According to one interviewee: ‘Christians are discriminated against in the public square … We are being marginalised, there’s no doubt about that’. Another claimed that ‘secularists want to drive religion out of the public sphere, to leave the field clear for them’. Or, as another representative put it, the marginalisation of Christians had been driven by ‘an aggressive secularism that claims to be value neutral’ but is in reality ‘an attempt to rid Western civilisation of Judeo-Christian values’.

Relatedly, conservative Christians vigorously reject the idea that this worldview puts them on the political extremes. The use of labels such as ‘Christian Right’ or ‘fundamentalist’ is derided as a deliberate misrepresentation of their actual beliefs (which, they claim, are nothing more than mainstream, orthodox Christianity) and a wilful attempt to delegitimise their activities, given the negative connotations that such labels attract. As such, the use of terms such as ‘fundamentalist’ is considered to be little more than ‘a kind of name-calling’, ‘an ad hominem attack’. As one interviewee put it: ‘It does my head in, because I think just because an individual believes in the fundamentals of the Christian gospel doesn’t make them a fundamentalist’. Or as the leader of one organisation maintained:

‘People very often want to label you a fundamentalist as if it’s something dangerous and scary … Well if fundamentalist means whether I believe the fundamentals of the Bible, yes I believe the fundamentals of the Bible … but believing in those fundamentals doesn’t make me an extremist it makes me mainstream’.

But while conservative Christian groups bemoan the impact of secularisation, this narrative is itself defined by an overtly secular character. In one respect this presents something of a paradox: conservative groups draw heavily on their theological motivations but the public discourse used to support their political activities is grounded in secular norms and values. Opposition to same-sex marriage, for example, was based primarily around claims of historical tradition, the lack of an electoral mandate, and the social problems that (it was said) would invariably result. Theological objections were notably absent from the public case.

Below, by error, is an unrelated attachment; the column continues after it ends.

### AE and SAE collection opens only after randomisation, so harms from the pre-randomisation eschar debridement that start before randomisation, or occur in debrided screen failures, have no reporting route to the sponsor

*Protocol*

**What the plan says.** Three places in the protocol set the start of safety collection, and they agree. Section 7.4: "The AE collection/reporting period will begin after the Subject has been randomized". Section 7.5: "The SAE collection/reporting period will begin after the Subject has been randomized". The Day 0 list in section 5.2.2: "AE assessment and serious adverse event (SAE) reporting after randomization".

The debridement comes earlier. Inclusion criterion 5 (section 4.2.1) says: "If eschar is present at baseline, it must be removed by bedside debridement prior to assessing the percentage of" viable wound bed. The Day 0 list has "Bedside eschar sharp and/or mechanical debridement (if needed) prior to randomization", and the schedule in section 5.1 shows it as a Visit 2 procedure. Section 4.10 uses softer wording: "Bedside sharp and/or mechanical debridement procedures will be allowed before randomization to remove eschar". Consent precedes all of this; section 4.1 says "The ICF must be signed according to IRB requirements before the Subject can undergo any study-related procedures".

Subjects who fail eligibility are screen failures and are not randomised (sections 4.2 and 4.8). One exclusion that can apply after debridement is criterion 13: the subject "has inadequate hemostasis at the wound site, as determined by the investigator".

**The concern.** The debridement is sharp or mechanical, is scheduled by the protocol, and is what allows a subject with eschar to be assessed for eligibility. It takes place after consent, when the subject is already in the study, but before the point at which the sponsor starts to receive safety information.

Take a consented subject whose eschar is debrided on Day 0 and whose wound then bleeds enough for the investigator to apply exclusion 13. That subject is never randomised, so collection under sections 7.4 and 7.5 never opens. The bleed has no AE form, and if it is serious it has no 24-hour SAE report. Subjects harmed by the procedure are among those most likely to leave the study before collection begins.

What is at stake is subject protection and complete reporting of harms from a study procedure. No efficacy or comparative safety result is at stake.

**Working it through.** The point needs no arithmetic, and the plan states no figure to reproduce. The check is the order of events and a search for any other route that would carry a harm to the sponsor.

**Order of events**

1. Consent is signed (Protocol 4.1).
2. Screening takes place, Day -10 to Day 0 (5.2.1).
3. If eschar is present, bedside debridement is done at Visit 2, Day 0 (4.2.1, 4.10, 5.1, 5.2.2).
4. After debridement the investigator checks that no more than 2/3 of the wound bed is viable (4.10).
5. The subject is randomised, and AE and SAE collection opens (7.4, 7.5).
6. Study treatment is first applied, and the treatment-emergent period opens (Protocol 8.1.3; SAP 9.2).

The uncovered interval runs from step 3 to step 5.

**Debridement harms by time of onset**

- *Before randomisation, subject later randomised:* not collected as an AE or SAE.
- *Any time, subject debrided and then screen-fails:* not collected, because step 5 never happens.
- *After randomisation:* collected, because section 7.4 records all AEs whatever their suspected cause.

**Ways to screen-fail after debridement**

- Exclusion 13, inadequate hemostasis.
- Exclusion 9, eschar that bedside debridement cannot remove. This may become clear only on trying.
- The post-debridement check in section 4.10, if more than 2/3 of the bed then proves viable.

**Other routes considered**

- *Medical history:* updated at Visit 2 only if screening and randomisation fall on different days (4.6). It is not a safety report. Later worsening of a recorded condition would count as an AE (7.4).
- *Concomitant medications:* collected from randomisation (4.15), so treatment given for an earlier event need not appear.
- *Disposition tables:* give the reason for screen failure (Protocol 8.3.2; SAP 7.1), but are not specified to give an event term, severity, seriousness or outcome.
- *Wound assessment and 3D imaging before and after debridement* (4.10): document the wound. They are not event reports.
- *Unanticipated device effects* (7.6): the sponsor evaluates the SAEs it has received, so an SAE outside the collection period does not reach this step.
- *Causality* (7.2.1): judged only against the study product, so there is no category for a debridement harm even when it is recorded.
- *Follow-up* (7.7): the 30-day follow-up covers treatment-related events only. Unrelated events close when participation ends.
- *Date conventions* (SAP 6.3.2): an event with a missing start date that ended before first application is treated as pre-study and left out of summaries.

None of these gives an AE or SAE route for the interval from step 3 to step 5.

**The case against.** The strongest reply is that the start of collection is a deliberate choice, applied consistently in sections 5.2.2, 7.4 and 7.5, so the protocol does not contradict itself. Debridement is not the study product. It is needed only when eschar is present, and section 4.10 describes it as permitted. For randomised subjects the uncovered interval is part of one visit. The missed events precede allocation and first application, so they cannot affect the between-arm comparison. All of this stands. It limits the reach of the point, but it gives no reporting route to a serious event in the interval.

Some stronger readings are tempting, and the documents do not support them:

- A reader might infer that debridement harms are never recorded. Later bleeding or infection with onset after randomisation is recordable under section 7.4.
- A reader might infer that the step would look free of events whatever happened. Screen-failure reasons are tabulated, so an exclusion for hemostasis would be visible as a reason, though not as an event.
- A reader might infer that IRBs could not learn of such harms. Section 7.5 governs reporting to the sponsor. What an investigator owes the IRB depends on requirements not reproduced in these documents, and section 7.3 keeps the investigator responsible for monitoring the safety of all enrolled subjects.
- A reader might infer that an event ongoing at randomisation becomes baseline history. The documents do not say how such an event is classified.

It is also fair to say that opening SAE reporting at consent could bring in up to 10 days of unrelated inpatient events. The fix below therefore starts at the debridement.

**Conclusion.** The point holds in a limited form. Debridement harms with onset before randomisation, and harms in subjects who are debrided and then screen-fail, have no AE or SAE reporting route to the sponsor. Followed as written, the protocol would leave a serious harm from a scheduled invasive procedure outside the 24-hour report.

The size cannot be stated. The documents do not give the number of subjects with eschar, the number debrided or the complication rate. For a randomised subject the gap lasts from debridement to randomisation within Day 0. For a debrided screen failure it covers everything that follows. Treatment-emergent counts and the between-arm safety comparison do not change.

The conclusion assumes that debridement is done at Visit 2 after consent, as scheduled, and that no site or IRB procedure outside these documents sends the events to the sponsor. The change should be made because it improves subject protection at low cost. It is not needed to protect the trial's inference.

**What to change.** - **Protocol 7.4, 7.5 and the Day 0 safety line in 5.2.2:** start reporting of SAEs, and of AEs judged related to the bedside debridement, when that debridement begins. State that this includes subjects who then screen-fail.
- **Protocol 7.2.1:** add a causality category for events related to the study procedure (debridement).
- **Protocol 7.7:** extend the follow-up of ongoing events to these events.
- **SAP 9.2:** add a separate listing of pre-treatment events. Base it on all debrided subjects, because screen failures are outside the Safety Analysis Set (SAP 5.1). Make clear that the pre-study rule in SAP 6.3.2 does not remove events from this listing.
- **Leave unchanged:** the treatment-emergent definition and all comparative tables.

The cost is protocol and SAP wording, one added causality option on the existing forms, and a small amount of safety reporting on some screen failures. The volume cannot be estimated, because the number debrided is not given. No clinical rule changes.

One possible explanation for the use of a secular (as opposed to a religious) narrative is that this is a strategic necessity if conservative Christian groups are to have any hope of appealing to a society that is largely secularised. Explaining the reasoning behind their use of secular arguments, one representative noted that: ‘if I use Christian arguments most people are not going to be persuaded by them … you’ve got to use the language that people connect with … if I’m talking to a Christian audience, then I’ll couch it in different ways’. Another explained that the danger of using theological arguments was that ‘it plays into the hands of the secularists who just want to paint us as some sort of gung-ho’. On the same theme, another representative revealed that the decision to use secular arguments was: ‘Because what we’re trying to do … is persuade … the people who are not swayed by religious arguments as such, that this particular view is right’.

The evidence thus far would suggest that the results of this approach have been mixed. Notwithstanding some limited measures of success, primarily in helping to shape a right-wing news agenda around themes of religious discrimination, there are few signs that conservative Christian groups are set for any kind of breakthrough. Significant defeats on issues such as abortion, medical science and same-sex marriage, as well as the repeated loss of legal challenges on issues of employment discrimination, all suggest that the political influence of such organisations remains small. Yet perhaps, in one sense, this is to look at matters down the wrong end of the telescope. To the extent that one of the core aims of conservative organisations is to maintain a sense of identity and group cohesion, then a narrative resting on notions of discrimination and decline might not be as ineffective as at first it might appear. As one senior figure explained: the objective was to show ‘ordinary Christian people’ that there was someone out there speaking on their behalf, and that, despite claims to the contrary, they were not ‘swivel-eyed loons’.

This post was originally published on Democratic Audit.

About the Author

Steven Kettell is an Associate Professor in the Department of Politics and International Studies, at the University of Warwick. He is also a co-founder and executive editor of British Politics.